More women than ever are telling police they've been raped, according to official new statistics from the UK-based Rape Monitoring Group. Yet despite the two-fold increase in reporting over the last five years, overall conviction rates of rape have fallen.
Analysis from the Guardian shows that reports of rape in England and Wales have risen 135 percent since 2011-12, up from 10,160 to 23,851 in 2015-16. Despite the sharp increase in adults—almost all of them women—coming forward, conviction rates only rose 11 percent over the same period.
An 11 percent increase in recording rates might superficially appear to be a cause for celebration. However, once you factor in conviction rates, it becomes clear that the criminal justice system is failing to keep up. In the one-year period between 2011 and 2012, 24 percent of alleged rapists were convicted. That number has plummeted to 11 percent in the last year, meaning that convictions have halved in the interim time.
"We know that the data can only provide one part of the performance picture on rape," Wendy Williams, the chair of the Rape Monitoring Group, said in a statement. "Numbers alone cannot tell the full story and we have worked hard to provide context and understanding."
Advocates and academics attribute the sharp rise in reporting part to the high-profile sexual assault cases that have been a fixture of the British press over the last few years. As public figures such Jimmy Savile were outed as sexual predators, other victims of rape began feeling empowered to report their own cases.
"It's positive that we're talking about sexual assault and rape much more than we ever have done," agrees Professor Nicole Westmarland, an expert in sexual violence. "The first step towards dealing with the worldwide epidemic of rape and sexual abuse is talking about it."
But Westmarland says that the criminal justice system is already straining under the weight of government cuts, and is failing to cope with the increasing number of rape cases. "The organizations responding need to have the skills, experience and resources to deal with it. What we've seen is a massive decrease in the amount of resource that the police, prosecutors, and the courts have to deal with sexual violence."
"There are skilled and dedicated people who want to do a good job," she explains, "but the resources just aren't there."
Another problem is the time that rape cases take to pass through the courts—the report shows that rape cases take 247 days to be completed, compared to 171 days for other crown court cases. As a result, many victims are unable to see the process through. In 25 percent of cases in 2015-16, the victim declined to have the case taken to court.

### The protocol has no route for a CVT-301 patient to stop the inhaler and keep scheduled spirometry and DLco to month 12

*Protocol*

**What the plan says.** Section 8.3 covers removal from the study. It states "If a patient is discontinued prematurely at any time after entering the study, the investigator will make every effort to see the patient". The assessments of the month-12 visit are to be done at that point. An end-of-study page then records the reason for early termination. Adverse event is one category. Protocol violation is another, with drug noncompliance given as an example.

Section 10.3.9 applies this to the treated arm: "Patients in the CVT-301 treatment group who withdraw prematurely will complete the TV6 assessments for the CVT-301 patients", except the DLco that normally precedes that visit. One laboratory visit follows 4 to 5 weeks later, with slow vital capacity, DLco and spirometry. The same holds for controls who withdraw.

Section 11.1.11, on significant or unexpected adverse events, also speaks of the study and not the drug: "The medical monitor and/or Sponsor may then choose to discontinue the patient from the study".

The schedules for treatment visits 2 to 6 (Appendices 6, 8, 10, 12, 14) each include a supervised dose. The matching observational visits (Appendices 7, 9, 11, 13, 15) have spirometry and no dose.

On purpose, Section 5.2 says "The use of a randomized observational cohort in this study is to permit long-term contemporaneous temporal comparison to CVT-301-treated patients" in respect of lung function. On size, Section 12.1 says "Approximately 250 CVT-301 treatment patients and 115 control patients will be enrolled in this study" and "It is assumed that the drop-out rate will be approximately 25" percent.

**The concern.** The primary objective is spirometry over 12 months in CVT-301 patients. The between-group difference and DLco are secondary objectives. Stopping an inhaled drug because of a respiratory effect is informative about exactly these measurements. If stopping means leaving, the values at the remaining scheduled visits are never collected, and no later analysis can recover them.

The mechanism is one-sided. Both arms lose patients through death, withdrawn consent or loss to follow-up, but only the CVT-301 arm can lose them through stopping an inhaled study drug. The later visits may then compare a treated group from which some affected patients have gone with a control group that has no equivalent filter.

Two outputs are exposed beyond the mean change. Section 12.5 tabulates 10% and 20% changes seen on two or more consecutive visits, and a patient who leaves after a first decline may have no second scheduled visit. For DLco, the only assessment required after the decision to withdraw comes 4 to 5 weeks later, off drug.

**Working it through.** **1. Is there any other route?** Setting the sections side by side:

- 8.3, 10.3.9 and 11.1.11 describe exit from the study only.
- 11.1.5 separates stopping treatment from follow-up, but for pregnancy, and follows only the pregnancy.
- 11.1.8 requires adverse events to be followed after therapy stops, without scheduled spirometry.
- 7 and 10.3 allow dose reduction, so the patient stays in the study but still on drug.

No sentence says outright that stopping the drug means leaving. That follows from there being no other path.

"A lot of women want something to be done," Westmarland explains, "but they don't want to go though a court case. It's not for everybody." The solution? "We need to find ways to reduce opportunities for further offending so that these people can have some level of further monitoring."
Westmorland says that victims often report feelings of guilt when individuals who victimized them go on to offend against others. "They say, 'Could I have stopped him by speaking out?' But the reality is that often that's not the case. Reporting to the police is a way of speaking out without having to go through the criminal justice system, which many women are unable to do."
Watch: Amy Ziering Talks Campus Rape and Why No One Believes Women
What's certain is that the criminal justice system is failing survivors brave enough to come forward and report their rape. "These stats raise big questions about why conviction rates are falling and what more can be done to ensure juries are making decisions based on the realities of sexual violence and not the myths," argues Dr Fiona Vera-Gray, an Durham University academic who researches violence against women and girls.
"There's a lot of important work [that has been done] in reforming the criminal justice system," she acknowledges, but points out that more needs to be done. "I'd like to see long-term cross-party investment in altitudinal and behavioral change work, specifically focusing on gender inequality and violence against women."
This could include training young people about sexual violence in universities and schools, more responsible media reporting, and public awareness campaigns to challenge common misconceptions and myths. "We need to increase spaces where women and men feel they can speak about what has been done to them and feel supported, which for many wouldn't be within the criminal justice system anyway."
Ultimately, today's statistics obscure a far more depressing and darker truth: For every victim who steps forward, and the fewer still who see their attacker punished by the courts, many more are unseen and unspoken.
"The reality is, we still don't have a good measure of the true scale of rape and sexual abuse," Westmarland explains. "I've been researching this my whole life, and even I don't know whether rape is increasing or decreasing or how reporting is changing."
Without a large scale, government-backed study, it's almost impossible to quantify how many lives have been touched by sexual violence, as the vast majority of victims are known not to come forward. And issues to do with how certain crimes are reported—such as childhood sexual abuse—can obscure their real prevalence.
One thing we know for certain? Rape and sexual violence is not an extraordinary crime—it's a depressingly common one, and not nearly enough is being done about it.